CAIRO – Offering hearing impaired Muslims an access to their faith, a growing American group has been struggling to spread awareness about problems facing deaf Muslims wishing to practice their religion, perform prayers, attend sermons and recite the Noble Qur’an.
“Every time I’d go to a mosque, I’d sit there and I’d just watch the speaker and I couldn’t understand a word that person was saying,” Nashiru Abdulai, 38-year old Ghanaian-born Virginian, who has been deaf since contracting meningitis at the age of 10, told Desert News through an interpreter.
Finding no interpretation services at the mosque, he gave up trying to access the mosque for a time.
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With same problem facing estimated 55 million hearing impaired Muslims, Abdulai decided to fulfill an earlier promise he made to other young Ghanaian when he left to America at the age of 19, establishing an organization for deaf Muslims.
He started Global Deaf Muslims (GDM) in 2005 to address the rights and needs of deaf Muslims across the globe.
The organization sets its vision on its website as “A Muslim Ummah that recognizes the rights of deaf Muslims and actively strives to ensure that it is accessible and inclusive of all Muslims.”
“To advocate for the advancement and inclusion of Deaf Muslims in the Muslim Ummah and to raise awareness of Deaf Muslims issues within the broader Muslim community,” it adds in its mission
GDM now has chapters in California, Virginia, Minnesota, Illinois and Texas — as well as in Canada and Ghana.
It is also raising $480,000 to fund the project of translating the Qur’an to American Sign Language (ASL).
“Information about Islam is seldom available in sign language, making it difficult to educate deaf Muslims about Islam and for individuals to conduct their own research,” GDM explains on its website — describing the situation as a “systematic exclusion of Deaf Muslims” from mosques and Islamic organizations.
For hearing impaired Muslims, the biggest problem facing them is the lack of awareness of their existence.
Daoud Nassimi, a professor of Islam at Shenandoah University and Nova College who is helping GDM to translate the Quran into ASL, points out that even when leaders are aware of their existence, they are not aware of their needs.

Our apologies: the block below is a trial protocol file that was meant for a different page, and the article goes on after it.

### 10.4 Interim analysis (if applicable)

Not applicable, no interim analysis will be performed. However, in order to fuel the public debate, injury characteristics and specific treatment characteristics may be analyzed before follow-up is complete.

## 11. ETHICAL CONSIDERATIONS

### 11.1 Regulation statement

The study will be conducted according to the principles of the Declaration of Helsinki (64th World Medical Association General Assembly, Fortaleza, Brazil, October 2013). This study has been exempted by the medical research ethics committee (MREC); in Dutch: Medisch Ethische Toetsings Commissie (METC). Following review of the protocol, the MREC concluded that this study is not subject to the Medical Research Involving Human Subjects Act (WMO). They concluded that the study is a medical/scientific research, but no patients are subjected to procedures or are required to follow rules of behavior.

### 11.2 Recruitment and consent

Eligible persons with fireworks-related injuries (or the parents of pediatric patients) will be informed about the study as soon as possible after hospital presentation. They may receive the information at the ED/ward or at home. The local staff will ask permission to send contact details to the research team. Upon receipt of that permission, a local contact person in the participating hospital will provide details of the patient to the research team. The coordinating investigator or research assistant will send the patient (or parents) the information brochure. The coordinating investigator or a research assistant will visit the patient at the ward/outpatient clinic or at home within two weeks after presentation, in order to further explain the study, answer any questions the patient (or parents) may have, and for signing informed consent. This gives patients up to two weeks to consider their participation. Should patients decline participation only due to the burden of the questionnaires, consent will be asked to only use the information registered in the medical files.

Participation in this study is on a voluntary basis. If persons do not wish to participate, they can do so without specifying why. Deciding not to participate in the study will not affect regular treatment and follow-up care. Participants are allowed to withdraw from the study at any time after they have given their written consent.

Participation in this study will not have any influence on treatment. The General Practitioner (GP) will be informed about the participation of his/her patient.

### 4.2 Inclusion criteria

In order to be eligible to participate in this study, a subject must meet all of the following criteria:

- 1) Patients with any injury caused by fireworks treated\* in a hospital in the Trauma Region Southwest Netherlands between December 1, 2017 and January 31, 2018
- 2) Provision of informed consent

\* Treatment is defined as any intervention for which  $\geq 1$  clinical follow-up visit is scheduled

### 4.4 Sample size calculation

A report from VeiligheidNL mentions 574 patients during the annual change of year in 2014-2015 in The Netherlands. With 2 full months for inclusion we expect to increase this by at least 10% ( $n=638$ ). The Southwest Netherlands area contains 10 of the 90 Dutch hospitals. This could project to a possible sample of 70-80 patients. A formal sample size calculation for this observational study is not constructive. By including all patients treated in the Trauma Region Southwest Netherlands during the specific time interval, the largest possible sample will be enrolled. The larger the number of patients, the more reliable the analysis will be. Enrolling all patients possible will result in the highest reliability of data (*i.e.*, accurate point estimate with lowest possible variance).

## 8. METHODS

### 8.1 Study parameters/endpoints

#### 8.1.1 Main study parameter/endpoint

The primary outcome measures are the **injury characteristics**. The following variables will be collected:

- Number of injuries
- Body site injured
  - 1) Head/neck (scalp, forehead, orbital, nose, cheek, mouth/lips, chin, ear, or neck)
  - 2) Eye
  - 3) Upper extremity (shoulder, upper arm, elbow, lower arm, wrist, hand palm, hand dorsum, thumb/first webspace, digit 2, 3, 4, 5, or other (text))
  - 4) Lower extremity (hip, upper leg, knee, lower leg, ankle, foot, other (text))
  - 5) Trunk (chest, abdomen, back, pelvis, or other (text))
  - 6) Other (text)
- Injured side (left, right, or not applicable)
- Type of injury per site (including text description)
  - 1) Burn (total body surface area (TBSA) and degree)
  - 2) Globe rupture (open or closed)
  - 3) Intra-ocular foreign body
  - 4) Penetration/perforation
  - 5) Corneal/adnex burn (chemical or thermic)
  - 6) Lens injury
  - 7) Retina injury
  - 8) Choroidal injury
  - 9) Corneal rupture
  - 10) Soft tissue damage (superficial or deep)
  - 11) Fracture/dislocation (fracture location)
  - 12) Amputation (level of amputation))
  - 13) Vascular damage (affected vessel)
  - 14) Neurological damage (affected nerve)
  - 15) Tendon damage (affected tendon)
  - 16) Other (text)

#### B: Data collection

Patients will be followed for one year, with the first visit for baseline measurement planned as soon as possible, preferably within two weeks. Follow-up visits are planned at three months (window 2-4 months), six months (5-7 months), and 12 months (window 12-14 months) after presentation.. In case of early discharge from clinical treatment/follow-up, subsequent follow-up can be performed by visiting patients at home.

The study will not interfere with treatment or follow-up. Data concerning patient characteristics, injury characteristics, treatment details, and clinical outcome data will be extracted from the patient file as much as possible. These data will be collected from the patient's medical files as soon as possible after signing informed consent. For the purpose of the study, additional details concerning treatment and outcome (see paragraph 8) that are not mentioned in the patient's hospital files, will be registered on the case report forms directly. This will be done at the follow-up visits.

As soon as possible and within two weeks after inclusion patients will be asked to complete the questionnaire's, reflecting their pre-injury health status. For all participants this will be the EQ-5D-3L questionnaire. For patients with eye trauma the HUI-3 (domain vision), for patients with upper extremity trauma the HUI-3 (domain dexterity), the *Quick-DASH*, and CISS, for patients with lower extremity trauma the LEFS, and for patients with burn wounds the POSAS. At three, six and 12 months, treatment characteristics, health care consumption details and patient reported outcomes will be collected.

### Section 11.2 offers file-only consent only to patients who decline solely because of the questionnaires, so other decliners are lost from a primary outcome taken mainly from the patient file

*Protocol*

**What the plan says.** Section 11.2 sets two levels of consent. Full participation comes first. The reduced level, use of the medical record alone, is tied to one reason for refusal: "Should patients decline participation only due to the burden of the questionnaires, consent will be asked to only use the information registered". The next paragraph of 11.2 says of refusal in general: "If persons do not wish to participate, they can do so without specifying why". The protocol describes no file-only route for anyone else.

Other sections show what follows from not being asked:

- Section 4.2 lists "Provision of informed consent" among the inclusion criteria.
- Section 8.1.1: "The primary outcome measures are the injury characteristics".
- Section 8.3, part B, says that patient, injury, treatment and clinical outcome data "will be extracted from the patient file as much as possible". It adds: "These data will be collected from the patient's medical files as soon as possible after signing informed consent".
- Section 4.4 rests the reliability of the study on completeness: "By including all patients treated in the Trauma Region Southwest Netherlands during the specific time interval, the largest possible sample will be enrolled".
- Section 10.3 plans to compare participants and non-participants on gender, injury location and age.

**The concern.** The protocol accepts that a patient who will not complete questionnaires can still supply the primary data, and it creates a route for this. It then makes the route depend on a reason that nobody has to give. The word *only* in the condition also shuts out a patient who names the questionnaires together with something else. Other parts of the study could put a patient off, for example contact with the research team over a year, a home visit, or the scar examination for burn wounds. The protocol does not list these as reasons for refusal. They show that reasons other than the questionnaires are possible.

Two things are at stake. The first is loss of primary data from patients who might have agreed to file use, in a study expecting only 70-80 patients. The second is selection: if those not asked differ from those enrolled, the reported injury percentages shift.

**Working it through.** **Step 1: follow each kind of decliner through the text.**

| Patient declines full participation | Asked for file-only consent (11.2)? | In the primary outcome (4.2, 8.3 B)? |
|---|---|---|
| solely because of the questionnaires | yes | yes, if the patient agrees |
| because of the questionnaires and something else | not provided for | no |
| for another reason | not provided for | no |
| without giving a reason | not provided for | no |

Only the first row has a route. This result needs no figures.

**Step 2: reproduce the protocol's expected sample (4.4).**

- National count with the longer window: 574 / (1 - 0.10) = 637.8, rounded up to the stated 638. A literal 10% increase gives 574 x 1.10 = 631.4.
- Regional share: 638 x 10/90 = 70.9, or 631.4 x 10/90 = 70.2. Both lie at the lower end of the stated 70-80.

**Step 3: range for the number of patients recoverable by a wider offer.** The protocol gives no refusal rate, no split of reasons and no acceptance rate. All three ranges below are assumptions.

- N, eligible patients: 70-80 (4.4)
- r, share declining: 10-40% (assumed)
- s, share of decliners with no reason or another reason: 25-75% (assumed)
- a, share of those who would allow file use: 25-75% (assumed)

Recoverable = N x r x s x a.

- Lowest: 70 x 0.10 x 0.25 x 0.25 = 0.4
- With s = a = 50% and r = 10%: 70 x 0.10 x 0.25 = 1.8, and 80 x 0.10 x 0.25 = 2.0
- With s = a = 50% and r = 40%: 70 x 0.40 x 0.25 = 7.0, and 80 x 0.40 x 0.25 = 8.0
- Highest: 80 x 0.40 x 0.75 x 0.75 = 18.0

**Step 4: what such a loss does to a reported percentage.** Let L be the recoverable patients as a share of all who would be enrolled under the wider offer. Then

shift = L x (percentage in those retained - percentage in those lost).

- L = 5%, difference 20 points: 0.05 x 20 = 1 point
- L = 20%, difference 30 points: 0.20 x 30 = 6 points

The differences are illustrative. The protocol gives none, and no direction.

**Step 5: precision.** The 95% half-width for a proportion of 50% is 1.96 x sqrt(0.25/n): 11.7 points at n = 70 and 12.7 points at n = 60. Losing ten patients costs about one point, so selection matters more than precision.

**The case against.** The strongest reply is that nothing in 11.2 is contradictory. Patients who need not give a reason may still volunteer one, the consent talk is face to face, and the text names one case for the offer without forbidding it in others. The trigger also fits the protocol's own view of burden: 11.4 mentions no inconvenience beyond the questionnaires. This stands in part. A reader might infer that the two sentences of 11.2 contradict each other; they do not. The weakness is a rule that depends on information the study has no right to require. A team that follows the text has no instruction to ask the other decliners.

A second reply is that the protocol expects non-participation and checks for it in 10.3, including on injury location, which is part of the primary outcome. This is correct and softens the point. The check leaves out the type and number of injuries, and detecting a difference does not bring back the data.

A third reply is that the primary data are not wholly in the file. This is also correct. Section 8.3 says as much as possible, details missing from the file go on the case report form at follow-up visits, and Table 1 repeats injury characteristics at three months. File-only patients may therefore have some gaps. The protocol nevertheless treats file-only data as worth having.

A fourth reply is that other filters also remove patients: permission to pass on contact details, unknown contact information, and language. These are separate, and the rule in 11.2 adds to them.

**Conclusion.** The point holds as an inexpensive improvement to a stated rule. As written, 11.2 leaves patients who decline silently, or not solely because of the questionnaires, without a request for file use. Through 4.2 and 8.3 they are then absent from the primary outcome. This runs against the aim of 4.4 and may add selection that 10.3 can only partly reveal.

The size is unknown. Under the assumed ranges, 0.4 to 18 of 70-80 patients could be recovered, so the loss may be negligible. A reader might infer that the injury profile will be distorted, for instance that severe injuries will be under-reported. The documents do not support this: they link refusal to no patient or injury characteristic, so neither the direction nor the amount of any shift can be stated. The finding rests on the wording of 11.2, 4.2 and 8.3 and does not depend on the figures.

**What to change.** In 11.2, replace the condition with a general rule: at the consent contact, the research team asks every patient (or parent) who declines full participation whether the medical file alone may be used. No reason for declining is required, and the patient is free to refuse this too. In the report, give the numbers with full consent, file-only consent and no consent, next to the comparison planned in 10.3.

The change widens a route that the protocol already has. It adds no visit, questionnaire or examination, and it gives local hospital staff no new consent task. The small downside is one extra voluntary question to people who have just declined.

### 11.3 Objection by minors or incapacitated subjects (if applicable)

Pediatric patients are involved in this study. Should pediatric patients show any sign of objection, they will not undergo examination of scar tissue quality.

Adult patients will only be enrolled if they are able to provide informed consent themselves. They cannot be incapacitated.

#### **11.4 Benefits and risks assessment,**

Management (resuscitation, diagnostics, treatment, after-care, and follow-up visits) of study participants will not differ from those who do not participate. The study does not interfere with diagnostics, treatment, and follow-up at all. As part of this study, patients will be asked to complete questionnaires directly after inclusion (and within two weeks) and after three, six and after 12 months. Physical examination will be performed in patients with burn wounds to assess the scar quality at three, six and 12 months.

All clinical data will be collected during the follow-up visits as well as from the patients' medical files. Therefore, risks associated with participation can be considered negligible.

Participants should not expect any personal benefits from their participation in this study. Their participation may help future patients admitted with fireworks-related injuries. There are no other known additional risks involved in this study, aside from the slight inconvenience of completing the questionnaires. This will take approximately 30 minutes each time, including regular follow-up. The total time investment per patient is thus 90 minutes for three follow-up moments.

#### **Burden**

“The first thing that they need is interpreters,” he says.
He added that with few Muslim interpreters, mosque leaders have to be convinced to hire interpreters for Friday sermons (Khutbah), talks, classes and other occasions for the deaf community.
“They need to be convinced that many deaf members exist in their communities, and those members cannot come and benefit from the mosque and programs unless there are interpreters available,” Nassimi says.
“They should be convinced that the money that they would spend on hiring the interpreters is really worthy of this important cause.”
Inadequate numbers of interpreters is not the only challenge to serving the deaf.
Most interpreters are not taught how to sign religious terms to interpret religious thoughts and beliefs.
To address that issue in Islam, the Qatari Social and Cultural Center for the Deaf presented delegates at the first international conference on deaf Muslims last November with a 376p-age Islamic sign language dictionary developed with other Arabic signing communities.
But the problem for Americans is it was in Arabic Sign Language. Most Americans use American Sign Language. Any dictionary of Islamic terms must be universally accepted by deaf Muslims everywhere, Abdulai says.
Moreover, scholars should encourage sign language translations so that deaf Muslims can receive the word of God on the same terms as anyone else.
“There is a kind of acceptance right now in translation that there is absolutely no way that you could just simply always find an ideal translation to anything,” Salah Basalamah, an associate professor at the University of Ottawa’s School of Translation and Interpretation, said.
Reproduced with permission from OnIslam.net - Read full article here
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